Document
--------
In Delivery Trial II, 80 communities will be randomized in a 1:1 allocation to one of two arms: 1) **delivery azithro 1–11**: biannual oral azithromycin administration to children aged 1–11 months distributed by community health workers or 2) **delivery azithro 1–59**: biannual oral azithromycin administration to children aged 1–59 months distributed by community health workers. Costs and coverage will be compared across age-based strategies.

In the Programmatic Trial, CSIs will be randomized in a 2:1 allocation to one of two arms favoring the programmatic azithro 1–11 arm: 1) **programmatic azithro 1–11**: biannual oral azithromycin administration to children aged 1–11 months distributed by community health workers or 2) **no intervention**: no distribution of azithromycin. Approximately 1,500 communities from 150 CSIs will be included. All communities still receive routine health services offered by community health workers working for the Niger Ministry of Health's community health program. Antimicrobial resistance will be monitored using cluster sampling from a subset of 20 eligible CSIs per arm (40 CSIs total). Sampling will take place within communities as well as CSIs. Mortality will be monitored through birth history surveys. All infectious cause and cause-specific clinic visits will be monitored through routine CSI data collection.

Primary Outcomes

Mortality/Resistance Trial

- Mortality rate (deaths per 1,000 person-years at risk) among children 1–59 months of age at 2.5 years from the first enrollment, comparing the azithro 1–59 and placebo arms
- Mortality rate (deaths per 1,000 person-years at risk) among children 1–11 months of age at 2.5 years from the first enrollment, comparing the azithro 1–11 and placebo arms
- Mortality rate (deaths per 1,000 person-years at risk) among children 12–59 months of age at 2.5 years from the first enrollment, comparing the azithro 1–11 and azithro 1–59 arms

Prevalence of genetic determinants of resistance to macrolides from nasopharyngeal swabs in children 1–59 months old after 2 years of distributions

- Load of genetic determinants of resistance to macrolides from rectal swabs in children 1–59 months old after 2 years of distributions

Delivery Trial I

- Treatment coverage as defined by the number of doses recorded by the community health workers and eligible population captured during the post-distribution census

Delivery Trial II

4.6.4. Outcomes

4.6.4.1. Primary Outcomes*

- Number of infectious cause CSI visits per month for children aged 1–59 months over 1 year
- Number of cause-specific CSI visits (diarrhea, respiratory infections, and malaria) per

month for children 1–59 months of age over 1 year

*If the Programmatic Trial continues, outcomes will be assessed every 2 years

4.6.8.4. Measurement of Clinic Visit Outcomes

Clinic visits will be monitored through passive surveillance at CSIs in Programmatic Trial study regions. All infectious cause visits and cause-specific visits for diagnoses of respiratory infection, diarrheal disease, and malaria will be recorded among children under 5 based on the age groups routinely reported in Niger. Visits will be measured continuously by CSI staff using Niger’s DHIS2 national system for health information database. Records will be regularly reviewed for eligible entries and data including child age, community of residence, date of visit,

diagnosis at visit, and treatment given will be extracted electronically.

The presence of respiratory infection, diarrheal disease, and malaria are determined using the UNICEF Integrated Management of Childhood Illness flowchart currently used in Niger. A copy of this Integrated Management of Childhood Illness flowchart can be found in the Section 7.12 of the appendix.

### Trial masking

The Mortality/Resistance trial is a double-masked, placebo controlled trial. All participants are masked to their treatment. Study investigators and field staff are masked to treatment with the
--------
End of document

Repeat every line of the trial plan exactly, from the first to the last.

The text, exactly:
In Delivery Trial II, 80 communities will be randomized in a 1:1 allocation to one of two arms: 1) **delivery azithro 1–11**: biannual oral azithromycin administration to children aged 1–11 months distributed by community health workers or 2) **delivery azithro 1–59**: biannual oral azithromycin administration to children aged 1–59 months distributed by community health workers. Costs and coverage will be compared across age-based strategies.

In the Programmatic Trial, CSIs will be randomized in a 2:1 allocation to one of two arms favoring the programmatic azithro 1–11 arm: 1) **programmatic azithro 1–11**: biannual oral azithromycin administration to children aged 1–11 months distributed by community health workers or 2) **no intervention**: no distribution of azithromycin. Approximately 1,500 communities from 150 CSIs will be included. All communities still receive routine health services offered by community health workers working for the Niger Ministry of Health's community health program. Antimicrobial resistance will be monitored using cluster sampling from a subset of 20 eligible CSIs per arm (40 CSIs total). Sampling will take place within communities as well as CSIs. Mortality will be monitored through birth history surveys. All infectious cause and cause-specific clinic visits will be monitored through routine CSI data collection.

Primary Outcomes

Mortality/Resistance Trial

- Mortality rate (deaths per 1,000 person-years at risk) among children 1–59 months of age at 2.5 years from the first enrollment, comparing the azithro 1–59 and placebo arms
- Mortality rate (deaths per 1,000 person-years at risk) among children 1–11 months of age at 2.5 years from the first enrollment, comparing the azithro 1–11 and placebo arms
- Mortality rate (deaths per 1,000 person-years at risk) among children 12–59 months of age at 2.5 years from the first enrollment, comparing the azithro 1–11 and azithro 1–59 arms

Prevalence of genetic determinants of resistance to macrolides from nasopharyngeal swabs in children 1–59 months old after 2 years of distributions

- Load of genetic determinants of resistance to macrolides from rectal swabs in children 1–59 months old after 2 years of distributions

Delivery Trial I

- Treatment coverage as defined by the number of doses recorded by the community health workers and eligible population captured during the post-distribution census

Delivery Trial II

4.6.4. Outcomes

4.6.4.1. Primary Outcomes*

- Number of infectious cause CSI visits per month for children aged 1–59 months over 1 year
- Number of cause-specific CSI visits (diarrhea, respiratory infections, and malaria) per

month for children 1–59 months of age over 1 year

*If the Programmatic Trial continues, outcomes will be assessed every 2 years

4.6.8.4. Measurement of Clinic Visit Outcomes

Clinic visits will be monitored through passive surveillance at CSIs in Programmatic Trial study regions. All infectious cause visits and cause-specific visits for diagnoses of respiratory infection, diarrheal disease, and malaria will be recorded among children under 5 based on the age groups routinely reported in Niger. Visits will be measured continuously by CSI staff using Niger’s DHIS2 national system for health information database. Records will be regularly reviewed for eligible entries and data including child age, community of residence, date of visit,

diagnosis at visit, and treatment given will be extracted electronically.

The presence of respiratory infection, diarrheal disease, and malaria are determined using the UNICEF Integrated Management of Childhood Illness flowchart currently used in Niger. A copy of this Integrated Management of Childhood Illness flowchart can be found in the Section 7.12 of the appendix.

### Trial masking

The Mortality/Resistance trial is a double-masked, placebo controlled trial. All participants are masked to their treatment. Study investigators and field staff are masked to treatment with the